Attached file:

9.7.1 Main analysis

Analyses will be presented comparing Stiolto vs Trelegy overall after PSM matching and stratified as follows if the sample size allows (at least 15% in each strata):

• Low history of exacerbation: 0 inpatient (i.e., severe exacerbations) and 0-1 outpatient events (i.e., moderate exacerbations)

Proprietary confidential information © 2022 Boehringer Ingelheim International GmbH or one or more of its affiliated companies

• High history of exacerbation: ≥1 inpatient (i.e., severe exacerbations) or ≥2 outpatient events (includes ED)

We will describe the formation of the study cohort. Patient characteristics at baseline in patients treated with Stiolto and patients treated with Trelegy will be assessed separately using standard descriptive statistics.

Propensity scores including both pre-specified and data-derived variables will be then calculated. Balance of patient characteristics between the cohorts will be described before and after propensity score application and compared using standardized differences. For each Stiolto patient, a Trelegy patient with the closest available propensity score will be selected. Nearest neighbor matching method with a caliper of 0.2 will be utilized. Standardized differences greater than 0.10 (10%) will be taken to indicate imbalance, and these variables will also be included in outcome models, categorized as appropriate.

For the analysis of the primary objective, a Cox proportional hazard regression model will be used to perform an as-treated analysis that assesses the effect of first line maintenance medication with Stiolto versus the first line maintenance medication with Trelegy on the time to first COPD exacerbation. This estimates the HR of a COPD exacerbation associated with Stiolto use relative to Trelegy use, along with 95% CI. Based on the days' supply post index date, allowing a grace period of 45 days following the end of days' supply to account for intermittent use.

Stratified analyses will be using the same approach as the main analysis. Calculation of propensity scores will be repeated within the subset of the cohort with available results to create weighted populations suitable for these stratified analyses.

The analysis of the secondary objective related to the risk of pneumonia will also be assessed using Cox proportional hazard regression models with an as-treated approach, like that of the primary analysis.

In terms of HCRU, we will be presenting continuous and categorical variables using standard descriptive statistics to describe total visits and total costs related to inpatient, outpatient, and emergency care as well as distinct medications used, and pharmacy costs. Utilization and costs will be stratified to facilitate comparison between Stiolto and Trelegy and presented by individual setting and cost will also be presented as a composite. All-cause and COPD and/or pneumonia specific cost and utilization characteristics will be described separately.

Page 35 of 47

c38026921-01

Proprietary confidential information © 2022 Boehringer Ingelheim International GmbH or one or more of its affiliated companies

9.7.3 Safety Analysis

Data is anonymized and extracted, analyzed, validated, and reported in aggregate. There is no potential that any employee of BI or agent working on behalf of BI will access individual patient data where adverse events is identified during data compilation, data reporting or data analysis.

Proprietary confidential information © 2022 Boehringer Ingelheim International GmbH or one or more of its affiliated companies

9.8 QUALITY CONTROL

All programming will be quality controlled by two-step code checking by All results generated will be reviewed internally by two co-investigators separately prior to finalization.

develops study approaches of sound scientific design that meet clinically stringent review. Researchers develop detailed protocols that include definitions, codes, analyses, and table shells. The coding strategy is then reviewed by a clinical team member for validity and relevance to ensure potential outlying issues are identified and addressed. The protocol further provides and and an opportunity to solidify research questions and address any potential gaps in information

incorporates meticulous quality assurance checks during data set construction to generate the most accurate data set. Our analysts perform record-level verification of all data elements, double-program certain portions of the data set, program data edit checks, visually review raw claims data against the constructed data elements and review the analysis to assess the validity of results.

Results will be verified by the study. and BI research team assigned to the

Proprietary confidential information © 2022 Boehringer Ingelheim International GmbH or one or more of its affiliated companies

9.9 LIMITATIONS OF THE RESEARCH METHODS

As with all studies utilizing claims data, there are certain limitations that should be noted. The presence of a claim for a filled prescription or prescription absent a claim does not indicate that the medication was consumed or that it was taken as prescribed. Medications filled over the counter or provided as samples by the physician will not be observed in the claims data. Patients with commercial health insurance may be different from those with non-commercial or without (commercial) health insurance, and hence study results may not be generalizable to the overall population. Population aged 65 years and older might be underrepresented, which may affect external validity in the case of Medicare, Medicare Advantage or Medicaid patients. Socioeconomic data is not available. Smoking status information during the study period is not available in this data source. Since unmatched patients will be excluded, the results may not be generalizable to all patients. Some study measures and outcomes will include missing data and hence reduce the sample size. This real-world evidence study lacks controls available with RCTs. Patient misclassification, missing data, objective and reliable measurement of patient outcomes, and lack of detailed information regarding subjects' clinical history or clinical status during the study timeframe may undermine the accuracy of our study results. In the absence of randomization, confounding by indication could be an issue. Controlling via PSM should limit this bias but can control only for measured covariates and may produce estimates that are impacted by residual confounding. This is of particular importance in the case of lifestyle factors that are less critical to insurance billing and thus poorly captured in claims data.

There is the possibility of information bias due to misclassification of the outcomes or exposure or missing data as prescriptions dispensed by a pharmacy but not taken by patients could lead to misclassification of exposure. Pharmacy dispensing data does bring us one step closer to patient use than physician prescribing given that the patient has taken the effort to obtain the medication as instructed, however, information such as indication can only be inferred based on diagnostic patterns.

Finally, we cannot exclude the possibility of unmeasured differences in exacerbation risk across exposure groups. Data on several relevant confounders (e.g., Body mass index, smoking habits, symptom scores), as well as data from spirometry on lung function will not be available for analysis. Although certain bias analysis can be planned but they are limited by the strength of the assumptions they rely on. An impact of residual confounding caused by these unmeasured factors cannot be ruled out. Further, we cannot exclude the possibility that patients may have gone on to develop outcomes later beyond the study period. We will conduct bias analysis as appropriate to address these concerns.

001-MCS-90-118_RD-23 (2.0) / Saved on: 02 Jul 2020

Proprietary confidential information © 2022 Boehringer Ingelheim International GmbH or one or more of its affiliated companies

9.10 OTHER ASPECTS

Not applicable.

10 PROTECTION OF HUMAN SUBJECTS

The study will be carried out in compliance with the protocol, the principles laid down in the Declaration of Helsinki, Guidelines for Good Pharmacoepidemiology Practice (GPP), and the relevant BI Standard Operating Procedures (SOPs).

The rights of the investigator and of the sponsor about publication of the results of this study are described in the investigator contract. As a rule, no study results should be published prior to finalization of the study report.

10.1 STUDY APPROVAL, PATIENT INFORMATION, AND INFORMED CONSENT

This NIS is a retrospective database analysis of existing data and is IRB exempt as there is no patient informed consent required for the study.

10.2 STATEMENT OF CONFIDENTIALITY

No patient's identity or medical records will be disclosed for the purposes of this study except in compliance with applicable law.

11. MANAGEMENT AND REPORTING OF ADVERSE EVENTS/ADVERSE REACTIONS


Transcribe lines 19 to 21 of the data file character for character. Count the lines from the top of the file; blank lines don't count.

All programming will be quality controlled by two-step code checking by All results generated will be reviewed internally by two co-investigators separately prior to finalization.

develops study approaches of sound scientific design that meet clinically stringent review. Researchers develop detailed protocols that include definitions, codes, analyses, and table shells. The coding strategy is then reviewed by a clinical team member for validity and relevance to ensure potential outlying issues are identified and addressed. The protocol further provides and and an opportunity to solidify research questions and address any potential gaps in information

incorporates meticulous quality assurance checks during data set construction to generate the most accurate data set. Our analysts perform record-level verification of all data elements, double-program certain portions of the data set, program data edit checks, visually review raw claims data against the constructed data elements and review the analysis to assess the validity of results.